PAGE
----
3. Are group leaders effectively challenging students to new levels of faith and commitment?
  4. Is momentum to attend training conferences increasing among students?

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3. Empower international students to take leadership in the movement.

Movement cannot result if students are not empowered to lead.

Most international students are well equipped to lead, but they must be empowered to do so.  They will rarely force the situation.  They often will wait to be invited into meaningful leadership roles rather than volunteer.  We should never think that limitations in their English or adjustments to a new culture disqualify them.  They come with incredible intellectual, social, and leadership skills and often are looking for a place to use these gifts.

In ministries that have full-time staff positions it’s good to aim at a “staff directed, student led” style of ministry.  When staff directed, we must empower the international students to lead-and this requires delegation.  In other words, you’re the coach; they are the players. They are on the field.

Here’s a good rule to follow: Never do ANYTHING a student could do (or be trained to do).

Questions to consider:

  1. Are qualified international students and scholars being equipped and empowered to lead in the movement?
  2. Do student leaders feel ownership for the movement at their campus?
  3. Are staff doing things in the movement that students could do?

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4.  Create a strong sense of community for the international students through our meetings and events.

Gatherings which meet social needs also create momentum for both Christian and non-Christians to be gathered into the movement.

Word travels fast among friends. Meetings and events that meet felt needs will generally gain momentum quickly.  Well-run events create a sense of community that is missed by most internationals who come to America.  Plan carefully the social dynamics of your meetings and events.  Give ample time for warm greetings and plenty of interaction.

The identity of the movement will largely be defined by its events.  Take time to ensure that the values and purposes of your movement are clearly reflected in these events.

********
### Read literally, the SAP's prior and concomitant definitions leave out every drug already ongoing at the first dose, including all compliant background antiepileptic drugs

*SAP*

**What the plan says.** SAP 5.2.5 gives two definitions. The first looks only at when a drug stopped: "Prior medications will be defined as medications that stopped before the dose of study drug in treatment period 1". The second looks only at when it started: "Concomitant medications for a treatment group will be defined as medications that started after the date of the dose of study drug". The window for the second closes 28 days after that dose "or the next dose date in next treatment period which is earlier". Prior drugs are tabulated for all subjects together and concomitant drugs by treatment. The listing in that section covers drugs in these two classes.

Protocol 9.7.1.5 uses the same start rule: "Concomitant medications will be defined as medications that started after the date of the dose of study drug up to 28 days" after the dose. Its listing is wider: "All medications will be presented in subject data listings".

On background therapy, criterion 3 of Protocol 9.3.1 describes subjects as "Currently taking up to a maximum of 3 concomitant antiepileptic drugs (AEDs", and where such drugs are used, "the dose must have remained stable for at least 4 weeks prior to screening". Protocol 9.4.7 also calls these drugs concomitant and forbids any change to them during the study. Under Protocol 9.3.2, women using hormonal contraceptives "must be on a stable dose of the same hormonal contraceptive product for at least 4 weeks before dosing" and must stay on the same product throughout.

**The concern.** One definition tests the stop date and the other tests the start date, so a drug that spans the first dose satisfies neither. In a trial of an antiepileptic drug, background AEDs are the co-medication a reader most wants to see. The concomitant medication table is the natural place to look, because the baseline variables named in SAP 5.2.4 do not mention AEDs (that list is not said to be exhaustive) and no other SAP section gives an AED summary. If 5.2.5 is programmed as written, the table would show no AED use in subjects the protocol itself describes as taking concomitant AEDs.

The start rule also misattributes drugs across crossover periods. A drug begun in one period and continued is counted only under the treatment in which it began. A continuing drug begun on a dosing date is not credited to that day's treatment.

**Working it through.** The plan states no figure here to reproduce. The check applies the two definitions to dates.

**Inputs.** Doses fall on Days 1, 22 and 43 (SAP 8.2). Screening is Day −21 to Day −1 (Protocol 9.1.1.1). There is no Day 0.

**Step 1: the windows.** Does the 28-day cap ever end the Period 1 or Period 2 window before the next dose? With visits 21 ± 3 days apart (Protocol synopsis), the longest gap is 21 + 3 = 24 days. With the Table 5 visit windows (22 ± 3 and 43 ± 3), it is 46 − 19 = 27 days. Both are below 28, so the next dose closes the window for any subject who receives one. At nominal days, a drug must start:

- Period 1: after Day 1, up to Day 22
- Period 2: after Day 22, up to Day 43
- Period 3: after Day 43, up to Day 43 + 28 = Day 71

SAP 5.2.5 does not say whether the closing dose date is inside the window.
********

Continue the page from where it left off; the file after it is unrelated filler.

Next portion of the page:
Consistency and excellence are essential for high visibility.  This generally means planning well ahead.  Form small teams to design and conduct the larger venues.  Evaluate together afterward.  Keep making improvements.

Questions to consider:

  1. Is there a quality social dynamic among your students?
  2. Are the international students themselves welcoming new students and easily involving them in the movement?
  3. To what extent are the staff and volunteers connecting meaningfully with the international students and spending time with them outside of regular meetings and events?

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5. Mobilize others to contribute towards expanding the movement.

The campus, churches, and surrounding community provide critical resources and support for the movement.

We should be careful of thinking of the movement as an “island unto itself.”  The movement needs the surrounding campus and community just as the surrounding campus and community need the movement.  Churches located near the campus are often willing and able to contribute a variety of resources to help reach internationals.  Indeed, they often feel a strong sense of stewardship for the nearby campus and ministries associated with it.

The most obvious resources needed are money and manpower, but there are many other needs that churches or other community groups can help to meet.  Not only will your ministry will be strengthened by such involvement, but so will those who contribute.  They will grow in their vision and commitment to reaching the world for Christ as they get involved with the internationals in their hometown.

Questions to consider:

  1. Is there a growing team of staff, interns and volunteers who are filling various roles to reach internationals?
  2. Is there a strategy to recruit more workers?
  3. Are sufficient financial resources being developed to support the movement?
  4. Are involved students being connected to local churches?